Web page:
Monday, January 09, 2006

CP asks leaders about PR

(CP) - Each week during the federal election campaign, The Canadian Press puts a question to the federal party leaders. This week's question:

"Should Canada move toward a system of proportional representation?"

The answers:

Paul Martin - Liberals

"The issue of electoral reform has been, and continues to be, on the government's agenda. Recently, the government introduced major changes to political financing and political party registration rules. These reforms are directed to greater openness, fairness, transparency and diversity in the Canadian electoral system.

At the same time, it is premature to seize upon any single solution to the challenges facing our democracy. We first need to identify the problems we wish to solve. We have announced a series of initiatives - including a citizen engagement process - to gain a clear understanding of the strengths and weaknesses of our democratic institutions and practices.

We agreed with all parties to task the House of Commons Standing Committee on Procedure and House Affairs to recommend a process for engaging Canadians and Parliamentarians in an examination of our electoral system. The election was forced upon us by the Opposition before the work could begin."

Stephen Harper - Conservatives

"A Conservative government will work with like-minded parties in the House of Commons to democratize Canada's parliamentary and electoral institutions. Among other democratic reform measures, this could include looking at changes to the electoral system to consider different models of proportional representation.

A Conservative government will also implement other democratic reforms such as fixed election dates every four years, and electing senators. We also feel that it is unfair that Canada's electoral system causes rapidly growing provinces like British Columbia to send fewer MPs to the House of Commons than is warranted by their populations and we would therefore seek to correct this problem while ensuring that no province sees its number of MPs decline.

In reviewing options for a more proportional electoral system, a Conservative government will not endorse any new system that would weaken the link between MPs and their ridings, create unmanageably large ridings, or that would strengthen the control of party machines over individual MPs."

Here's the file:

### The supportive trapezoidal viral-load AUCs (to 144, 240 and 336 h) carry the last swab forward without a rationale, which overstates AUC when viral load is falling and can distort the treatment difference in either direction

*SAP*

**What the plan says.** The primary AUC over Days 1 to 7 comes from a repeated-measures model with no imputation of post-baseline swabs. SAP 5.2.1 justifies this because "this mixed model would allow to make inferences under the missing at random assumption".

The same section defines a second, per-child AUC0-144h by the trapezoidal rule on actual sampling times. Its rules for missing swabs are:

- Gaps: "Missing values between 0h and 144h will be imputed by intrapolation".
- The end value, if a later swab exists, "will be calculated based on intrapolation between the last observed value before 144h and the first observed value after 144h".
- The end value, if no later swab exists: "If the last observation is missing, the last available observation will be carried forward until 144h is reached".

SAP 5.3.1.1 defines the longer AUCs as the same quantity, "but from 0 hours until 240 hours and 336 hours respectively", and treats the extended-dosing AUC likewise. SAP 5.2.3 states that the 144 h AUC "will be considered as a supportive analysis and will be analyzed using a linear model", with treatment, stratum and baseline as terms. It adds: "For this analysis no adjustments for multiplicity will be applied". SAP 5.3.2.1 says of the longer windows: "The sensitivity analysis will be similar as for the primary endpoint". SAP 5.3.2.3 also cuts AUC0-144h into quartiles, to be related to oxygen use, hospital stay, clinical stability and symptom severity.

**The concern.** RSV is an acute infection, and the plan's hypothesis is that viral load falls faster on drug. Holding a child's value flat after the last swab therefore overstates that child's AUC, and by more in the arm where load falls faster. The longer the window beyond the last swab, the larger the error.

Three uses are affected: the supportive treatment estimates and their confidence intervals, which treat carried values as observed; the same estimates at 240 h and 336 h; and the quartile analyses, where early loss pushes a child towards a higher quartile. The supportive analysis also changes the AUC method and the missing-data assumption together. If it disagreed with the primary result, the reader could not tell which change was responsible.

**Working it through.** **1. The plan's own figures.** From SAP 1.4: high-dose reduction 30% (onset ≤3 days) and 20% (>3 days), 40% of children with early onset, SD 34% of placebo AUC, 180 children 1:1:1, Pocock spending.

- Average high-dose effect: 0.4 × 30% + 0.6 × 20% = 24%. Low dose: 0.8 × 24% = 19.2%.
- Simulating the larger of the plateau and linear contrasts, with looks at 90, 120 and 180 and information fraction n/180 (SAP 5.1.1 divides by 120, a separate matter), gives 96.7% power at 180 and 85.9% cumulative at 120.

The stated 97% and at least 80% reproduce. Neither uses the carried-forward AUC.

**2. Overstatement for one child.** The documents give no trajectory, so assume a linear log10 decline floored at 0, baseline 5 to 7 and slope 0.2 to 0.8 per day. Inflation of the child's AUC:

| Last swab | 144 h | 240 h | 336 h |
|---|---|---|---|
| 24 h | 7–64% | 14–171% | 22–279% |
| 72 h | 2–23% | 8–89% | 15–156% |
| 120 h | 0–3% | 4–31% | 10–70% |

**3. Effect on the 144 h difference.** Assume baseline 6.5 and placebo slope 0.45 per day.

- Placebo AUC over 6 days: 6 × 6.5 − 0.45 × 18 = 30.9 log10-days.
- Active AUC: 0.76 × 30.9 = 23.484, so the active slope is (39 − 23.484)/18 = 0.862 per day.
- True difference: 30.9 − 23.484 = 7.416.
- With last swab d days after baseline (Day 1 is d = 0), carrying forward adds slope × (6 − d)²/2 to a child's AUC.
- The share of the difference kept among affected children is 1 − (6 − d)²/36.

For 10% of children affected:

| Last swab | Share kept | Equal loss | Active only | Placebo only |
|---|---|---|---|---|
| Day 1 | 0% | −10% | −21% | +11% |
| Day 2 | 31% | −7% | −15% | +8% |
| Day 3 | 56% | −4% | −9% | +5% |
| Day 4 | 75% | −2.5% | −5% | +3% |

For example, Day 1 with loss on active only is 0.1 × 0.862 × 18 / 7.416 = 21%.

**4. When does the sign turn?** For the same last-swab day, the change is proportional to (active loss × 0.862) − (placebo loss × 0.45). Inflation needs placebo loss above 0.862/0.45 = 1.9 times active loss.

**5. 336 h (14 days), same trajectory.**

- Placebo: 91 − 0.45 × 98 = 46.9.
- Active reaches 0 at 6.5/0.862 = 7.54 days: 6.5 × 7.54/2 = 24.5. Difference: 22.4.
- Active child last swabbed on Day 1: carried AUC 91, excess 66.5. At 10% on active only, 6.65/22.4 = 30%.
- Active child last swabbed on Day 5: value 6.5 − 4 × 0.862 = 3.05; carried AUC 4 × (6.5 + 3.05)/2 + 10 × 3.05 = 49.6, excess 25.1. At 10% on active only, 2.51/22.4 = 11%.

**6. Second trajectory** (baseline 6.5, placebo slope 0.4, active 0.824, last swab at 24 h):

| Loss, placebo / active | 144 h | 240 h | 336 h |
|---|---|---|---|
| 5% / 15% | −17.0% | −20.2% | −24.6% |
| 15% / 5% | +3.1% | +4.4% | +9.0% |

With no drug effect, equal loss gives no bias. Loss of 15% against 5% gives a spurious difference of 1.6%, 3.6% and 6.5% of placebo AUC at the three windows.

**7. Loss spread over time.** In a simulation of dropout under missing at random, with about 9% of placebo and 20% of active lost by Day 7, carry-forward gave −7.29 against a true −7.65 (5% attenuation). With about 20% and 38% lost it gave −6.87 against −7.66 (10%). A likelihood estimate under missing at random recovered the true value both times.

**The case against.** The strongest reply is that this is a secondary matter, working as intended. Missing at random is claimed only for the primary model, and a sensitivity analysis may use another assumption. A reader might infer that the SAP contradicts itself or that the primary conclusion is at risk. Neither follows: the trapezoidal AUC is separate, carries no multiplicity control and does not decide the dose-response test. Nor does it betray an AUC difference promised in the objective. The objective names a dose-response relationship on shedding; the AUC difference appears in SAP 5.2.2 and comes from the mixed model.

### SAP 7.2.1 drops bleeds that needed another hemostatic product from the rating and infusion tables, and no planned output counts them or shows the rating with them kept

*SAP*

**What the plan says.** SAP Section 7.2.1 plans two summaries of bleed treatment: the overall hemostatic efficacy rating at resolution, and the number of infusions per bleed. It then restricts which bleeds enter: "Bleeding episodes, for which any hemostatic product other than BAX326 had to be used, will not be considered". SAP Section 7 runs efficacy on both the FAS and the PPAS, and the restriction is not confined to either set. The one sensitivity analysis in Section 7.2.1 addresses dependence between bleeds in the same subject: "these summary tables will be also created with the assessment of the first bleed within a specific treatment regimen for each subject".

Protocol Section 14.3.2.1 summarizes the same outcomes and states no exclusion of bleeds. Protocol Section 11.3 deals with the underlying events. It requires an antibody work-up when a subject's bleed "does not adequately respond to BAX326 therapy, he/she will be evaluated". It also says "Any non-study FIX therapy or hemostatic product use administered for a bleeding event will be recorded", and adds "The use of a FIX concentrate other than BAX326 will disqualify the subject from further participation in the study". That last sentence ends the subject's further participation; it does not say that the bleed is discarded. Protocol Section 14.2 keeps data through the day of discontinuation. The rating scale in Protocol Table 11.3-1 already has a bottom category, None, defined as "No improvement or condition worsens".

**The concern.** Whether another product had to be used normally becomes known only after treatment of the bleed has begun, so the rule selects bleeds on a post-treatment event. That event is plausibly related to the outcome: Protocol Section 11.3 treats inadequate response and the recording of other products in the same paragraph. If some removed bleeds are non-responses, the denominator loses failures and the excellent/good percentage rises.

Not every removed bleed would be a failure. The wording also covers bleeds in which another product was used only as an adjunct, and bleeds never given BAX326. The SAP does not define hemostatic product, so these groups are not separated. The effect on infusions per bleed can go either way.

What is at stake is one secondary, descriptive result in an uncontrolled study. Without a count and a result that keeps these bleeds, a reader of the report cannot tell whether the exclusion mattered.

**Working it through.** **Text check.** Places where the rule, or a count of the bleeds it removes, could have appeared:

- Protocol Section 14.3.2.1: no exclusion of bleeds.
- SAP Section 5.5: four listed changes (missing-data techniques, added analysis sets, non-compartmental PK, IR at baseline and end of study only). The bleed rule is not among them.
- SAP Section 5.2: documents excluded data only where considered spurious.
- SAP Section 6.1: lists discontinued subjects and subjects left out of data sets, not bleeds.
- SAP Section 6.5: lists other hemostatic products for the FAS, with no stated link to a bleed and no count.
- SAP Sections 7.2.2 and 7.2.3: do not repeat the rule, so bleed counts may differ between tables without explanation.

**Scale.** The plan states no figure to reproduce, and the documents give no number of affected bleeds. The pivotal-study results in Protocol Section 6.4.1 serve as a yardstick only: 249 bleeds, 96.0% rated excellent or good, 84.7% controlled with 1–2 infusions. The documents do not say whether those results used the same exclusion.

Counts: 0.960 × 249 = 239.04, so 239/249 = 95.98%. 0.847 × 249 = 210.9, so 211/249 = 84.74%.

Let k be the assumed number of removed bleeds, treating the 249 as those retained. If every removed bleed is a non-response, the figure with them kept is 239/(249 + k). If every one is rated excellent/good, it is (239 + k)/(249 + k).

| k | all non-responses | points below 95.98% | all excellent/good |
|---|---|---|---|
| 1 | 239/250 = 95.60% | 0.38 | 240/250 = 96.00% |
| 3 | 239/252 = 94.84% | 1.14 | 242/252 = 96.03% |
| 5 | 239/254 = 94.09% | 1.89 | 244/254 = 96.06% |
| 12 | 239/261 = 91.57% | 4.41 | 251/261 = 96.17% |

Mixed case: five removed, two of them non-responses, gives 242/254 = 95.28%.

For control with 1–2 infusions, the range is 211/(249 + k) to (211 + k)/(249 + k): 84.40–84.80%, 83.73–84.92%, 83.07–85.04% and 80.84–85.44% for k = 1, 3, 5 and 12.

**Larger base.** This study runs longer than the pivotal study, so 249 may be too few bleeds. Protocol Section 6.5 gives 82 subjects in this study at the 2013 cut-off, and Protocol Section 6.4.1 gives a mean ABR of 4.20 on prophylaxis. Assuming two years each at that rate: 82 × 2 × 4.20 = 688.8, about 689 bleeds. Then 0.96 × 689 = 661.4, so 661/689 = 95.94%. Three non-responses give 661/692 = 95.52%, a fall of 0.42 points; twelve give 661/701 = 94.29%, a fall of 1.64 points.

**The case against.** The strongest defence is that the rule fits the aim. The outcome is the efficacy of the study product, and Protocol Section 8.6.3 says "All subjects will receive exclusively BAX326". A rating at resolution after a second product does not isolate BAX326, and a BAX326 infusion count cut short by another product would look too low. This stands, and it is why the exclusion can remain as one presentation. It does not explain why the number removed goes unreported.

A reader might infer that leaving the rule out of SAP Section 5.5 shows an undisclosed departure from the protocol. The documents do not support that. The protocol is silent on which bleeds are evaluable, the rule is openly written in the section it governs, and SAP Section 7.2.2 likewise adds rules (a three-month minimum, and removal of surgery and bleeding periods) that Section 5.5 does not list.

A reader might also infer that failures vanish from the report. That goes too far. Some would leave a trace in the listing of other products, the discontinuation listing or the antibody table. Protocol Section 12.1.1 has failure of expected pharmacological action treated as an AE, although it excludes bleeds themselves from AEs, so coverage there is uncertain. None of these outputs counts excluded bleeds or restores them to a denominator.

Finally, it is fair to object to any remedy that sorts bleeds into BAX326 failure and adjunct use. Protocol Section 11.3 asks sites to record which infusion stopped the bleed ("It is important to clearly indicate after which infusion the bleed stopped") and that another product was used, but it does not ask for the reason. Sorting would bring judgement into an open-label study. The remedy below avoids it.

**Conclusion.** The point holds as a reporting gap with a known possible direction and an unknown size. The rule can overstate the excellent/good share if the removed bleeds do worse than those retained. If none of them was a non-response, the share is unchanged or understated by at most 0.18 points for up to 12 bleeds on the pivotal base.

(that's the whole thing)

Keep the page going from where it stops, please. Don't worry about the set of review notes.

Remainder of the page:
Gilles Duceppe - Bloc Quebecois

No response received.

Jack Layton - New Democratic Party

"Yes, absolutely, and the NDP is alone among parties in saying we will bring proportional representation in. That's one big reason why this time, people who want to change politics should look at the third option - because unless people vote for the kind of change they want, they'll never get it.

As with so many things, Paul Martin has no credibility on changing politics. During the last Parliament, Liberals reneged on an all-party process led by NDP MP Ed Broadbent on voting reform. Martin will pretend to believe almost anything for a vote, but his record shows his words to be meaningless.

We need to change politics to a system that makes it easier to vote for good ideas, elects more women and fairly reflects diversity of opinions within regions. Already in place in the vast majority of democracies, a PR system that retains local representation is key to changing politics for good. Every vote for the NDP on Jan. 23 helps elect many more NDP MPs - and every new NDP MP will change politics for good."

Jim Harris - Green party

"Yes. Canada's democracy is ready to evolve, to become a fairer, more accountable and truly representative electoral system. The Green party believes that it's time to get past the first-past-the-post system and build a House of Commons that reflects Canada's diversity by electing more women, visible minorities and members of smaller parties to Parliament.

Proportional representation has been a key thrust of the Green party since its inception as an essential priority of democratic reform in order to give power back to the people. Since there are many options and variations, this change should be citizen-driven via a Citizens' Assembly and referendum.

Decentralized decision-making and participatory democracy are core principles of the Green party. Green party MPs will work to create a broad-based, result-driven public consultation process to determine the form of proportional representation that best serves Canadians for the next federal election. The Green party also supports the legislative changes required to introduce the proportional representation electoral system recommended by the public consultation. The need for urgent action on electoral reform is based on the recognition that our system adopted at the time of Confederation is now antiquated and undemocratic."


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